Doing what he loves, Keith Allison spends his days working, training, assessing hunting dogs.
"It was a hobby," Allison said. "I liked duck hunting. I started out like a lot of hunters -- just me and my dog.
"I just wanted to train him to be the best he could be. Turned out to be a really good dog."
That chocolate lab, Cosmo, and the lessons Allison learned to train him, became the impetus for a second career for Allison more than 20 years ago.
Allison, originally from McGehee, Ark., has made Pea Ridge his home for many years.
His first career was as a physical therapist. His passion for working retrievers led to him operating a training facility with a partner for many years. For about eight years, Allison stepped back from dog training as he was busy with family commitments and his children's activities.
"I got back in because I loved it and missed it so much," he said.
Allison helped start Ozarks Hunting Retrievers Association here in northwest Arkansas.
"I had people who started asking me to train their dog because they saw Cosmo run and liked what they saw. It wasn't long before I started taking a few dogs realizing I could earn a bit to help pay for duck hunting," he said.
"The next thing I knew, I had 12 dogs and then we bought this place," he said. From there, he and a former partner operated a kennel and training facility.
Allison turned a horse barn into a dog kennel, enlarging it, putting in concrete floors. Each dog has its own run with a bed and each is exercised daily.
Allison said two employees, Carson Rhine and Hunter Bradshaw, help make the business run smoothly.
Rhine comes in every morning to clean kennels, feed and "air" the dogs, Allison said.
Bradshaw helps train.
"He's done a real good job, he just has a knack for it," Allison said of Bradshaw, a 2019 graduate of Pea Ridge High School.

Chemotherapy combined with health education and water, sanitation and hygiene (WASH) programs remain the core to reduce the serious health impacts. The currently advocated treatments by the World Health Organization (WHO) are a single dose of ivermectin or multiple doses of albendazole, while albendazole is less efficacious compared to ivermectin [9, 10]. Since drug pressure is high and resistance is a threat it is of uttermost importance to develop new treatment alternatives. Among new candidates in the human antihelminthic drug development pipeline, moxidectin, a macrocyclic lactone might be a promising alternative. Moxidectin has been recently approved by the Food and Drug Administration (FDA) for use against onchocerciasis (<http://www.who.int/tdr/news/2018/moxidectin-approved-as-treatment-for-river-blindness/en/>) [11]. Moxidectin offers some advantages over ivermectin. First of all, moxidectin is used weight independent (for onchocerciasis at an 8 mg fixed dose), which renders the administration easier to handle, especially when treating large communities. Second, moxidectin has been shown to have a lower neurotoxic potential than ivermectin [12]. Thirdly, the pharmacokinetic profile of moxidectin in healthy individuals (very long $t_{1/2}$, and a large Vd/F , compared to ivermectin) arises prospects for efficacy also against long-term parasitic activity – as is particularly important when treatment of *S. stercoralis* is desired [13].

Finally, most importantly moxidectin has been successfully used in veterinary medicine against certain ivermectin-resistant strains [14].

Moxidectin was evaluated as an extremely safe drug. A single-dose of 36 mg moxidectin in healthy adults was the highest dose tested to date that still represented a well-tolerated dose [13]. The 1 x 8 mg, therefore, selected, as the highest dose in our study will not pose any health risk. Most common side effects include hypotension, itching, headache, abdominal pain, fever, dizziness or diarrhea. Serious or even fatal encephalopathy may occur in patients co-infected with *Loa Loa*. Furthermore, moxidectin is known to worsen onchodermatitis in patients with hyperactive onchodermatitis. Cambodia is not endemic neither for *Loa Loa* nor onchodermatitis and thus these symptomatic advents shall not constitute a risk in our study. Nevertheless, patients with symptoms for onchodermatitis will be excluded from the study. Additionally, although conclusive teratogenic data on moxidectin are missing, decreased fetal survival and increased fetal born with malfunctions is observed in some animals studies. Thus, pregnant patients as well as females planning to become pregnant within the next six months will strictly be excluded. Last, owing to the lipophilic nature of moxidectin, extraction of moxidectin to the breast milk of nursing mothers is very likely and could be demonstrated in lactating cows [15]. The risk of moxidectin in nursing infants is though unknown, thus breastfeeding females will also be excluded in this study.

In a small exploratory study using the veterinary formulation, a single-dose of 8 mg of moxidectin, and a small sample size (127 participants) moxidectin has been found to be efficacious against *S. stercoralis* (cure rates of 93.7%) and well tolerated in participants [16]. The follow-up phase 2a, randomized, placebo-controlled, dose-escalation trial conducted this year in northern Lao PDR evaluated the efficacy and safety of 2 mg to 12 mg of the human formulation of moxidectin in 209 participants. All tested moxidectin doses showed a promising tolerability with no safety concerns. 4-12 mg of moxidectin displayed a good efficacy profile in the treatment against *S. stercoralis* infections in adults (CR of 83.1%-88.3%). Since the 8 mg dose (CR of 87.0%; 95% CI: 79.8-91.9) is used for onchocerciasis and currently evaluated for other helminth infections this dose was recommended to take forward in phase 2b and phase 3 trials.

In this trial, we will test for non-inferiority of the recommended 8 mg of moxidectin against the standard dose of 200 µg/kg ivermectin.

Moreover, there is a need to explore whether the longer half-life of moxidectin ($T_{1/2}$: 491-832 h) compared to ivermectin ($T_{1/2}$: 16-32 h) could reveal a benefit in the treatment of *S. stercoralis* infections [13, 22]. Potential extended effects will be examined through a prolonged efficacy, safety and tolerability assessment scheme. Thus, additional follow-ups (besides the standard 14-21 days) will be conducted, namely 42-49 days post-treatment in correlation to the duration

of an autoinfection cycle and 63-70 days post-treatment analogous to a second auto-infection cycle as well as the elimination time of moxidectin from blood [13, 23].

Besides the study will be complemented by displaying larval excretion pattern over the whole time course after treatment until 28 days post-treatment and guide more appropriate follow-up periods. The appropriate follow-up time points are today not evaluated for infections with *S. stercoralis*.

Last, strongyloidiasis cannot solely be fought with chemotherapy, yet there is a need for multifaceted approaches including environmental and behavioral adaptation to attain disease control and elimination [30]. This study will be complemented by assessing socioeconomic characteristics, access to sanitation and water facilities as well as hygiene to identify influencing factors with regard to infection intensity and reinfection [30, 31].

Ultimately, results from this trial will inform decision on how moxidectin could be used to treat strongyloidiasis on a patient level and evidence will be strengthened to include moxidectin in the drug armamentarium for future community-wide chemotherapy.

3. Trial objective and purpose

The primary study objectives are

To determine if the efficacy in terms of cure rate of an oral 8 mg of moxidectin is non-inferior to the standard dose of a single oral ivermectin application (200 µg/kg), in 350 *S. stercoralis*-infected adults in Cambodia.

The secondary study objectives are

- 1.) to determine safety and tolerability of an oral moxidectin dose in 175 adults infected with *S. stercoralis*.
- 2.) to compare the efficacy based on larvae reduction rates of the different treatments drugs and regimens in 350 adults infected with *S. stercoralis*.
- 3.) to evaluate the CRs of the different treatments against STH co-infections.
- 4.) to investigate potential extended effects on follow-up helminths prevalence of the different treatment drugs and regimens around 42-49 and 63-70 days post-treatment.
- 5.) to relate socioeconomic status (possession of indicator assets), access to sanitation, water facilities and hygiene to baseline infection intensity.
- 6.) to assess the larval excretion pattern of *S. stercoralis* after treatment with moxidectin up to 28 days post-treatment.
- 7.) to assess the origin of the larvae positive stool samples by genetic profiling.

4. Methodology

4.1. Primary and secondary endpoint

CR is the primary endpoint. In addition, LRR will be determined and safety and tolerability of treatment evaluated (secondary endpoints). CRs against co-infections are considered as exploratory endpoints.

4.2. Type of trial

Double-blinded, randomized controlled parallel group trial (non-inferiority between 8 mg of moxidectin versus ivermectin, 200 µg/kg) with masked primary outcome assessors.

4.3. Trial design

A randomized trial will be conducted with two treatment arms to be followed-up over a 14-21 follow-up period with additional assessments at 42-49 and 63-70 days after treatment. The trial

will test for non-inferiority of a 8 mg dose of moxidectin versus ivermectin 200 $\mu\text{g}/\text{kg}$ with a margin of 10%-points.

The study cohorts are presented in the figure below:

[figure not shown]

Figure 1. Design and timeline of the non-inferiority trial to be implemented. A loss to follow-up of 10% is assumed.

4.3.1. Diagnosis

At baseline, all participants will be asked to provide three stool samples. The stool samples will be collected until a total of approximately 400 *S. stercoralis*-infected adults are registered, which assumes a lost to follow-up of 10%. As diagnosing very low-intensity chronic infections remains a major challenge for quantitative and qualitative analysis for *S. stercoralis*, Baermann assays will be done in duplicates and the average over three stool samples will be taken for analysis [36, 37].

Allison said he likes to start dogs at about six months, after they're through teething, but that training actually starts at about 8 weeks.
"We keep close to 30 per year but we're starting to slowly send them home now," Allison said, explaining that duck season begins in Arkansas the weekend before Thanksgiving.
For several years, he raised labs and has sold a pup to someone in nearly every state in the United States of America and even one to someone in Slovenia.
As a youth, he grew up watching his dad train dogs and when he got Cosmo, his first dog, he began going to seminars, reading books and doing everything he could to improve his and Cosmo's skills.
"I can learn from anybody, even if it's what not to do," he said. "I'm like a sponge. I take what I learn and tweak it a bit."
The same process doesn't necessarily work for every dog.
"They're just like kids -- you can have 30 black labs and every single one of them is different in terms of their drive, temperament, toughness, softness, trainability," he said. "They say you only get one good dog in your life time.
"I've had lots of great dogs, but for me, probably it was Cosmo," he said. "He was good at a whole lot of things -- I ran him on ESPN. He was a big, beautiful dog. He had a great personality. He was funny -- he would go hunting for flies in the house. He lived nine years -- that was too short. He was my hunting buddy."
Over the years, Allison has had about 10 chocolate or black labs. He's trained black, chocolate an•••d yellow labs, Chesapeake Bay retrievers and many other breeds.
One of his favorite was Lucas, owned by Bobby Martin, and used on a 2010 Arkansas stamp.
"Lucas was a great dog," he said.
Editor's note: This is the first in a two-part series.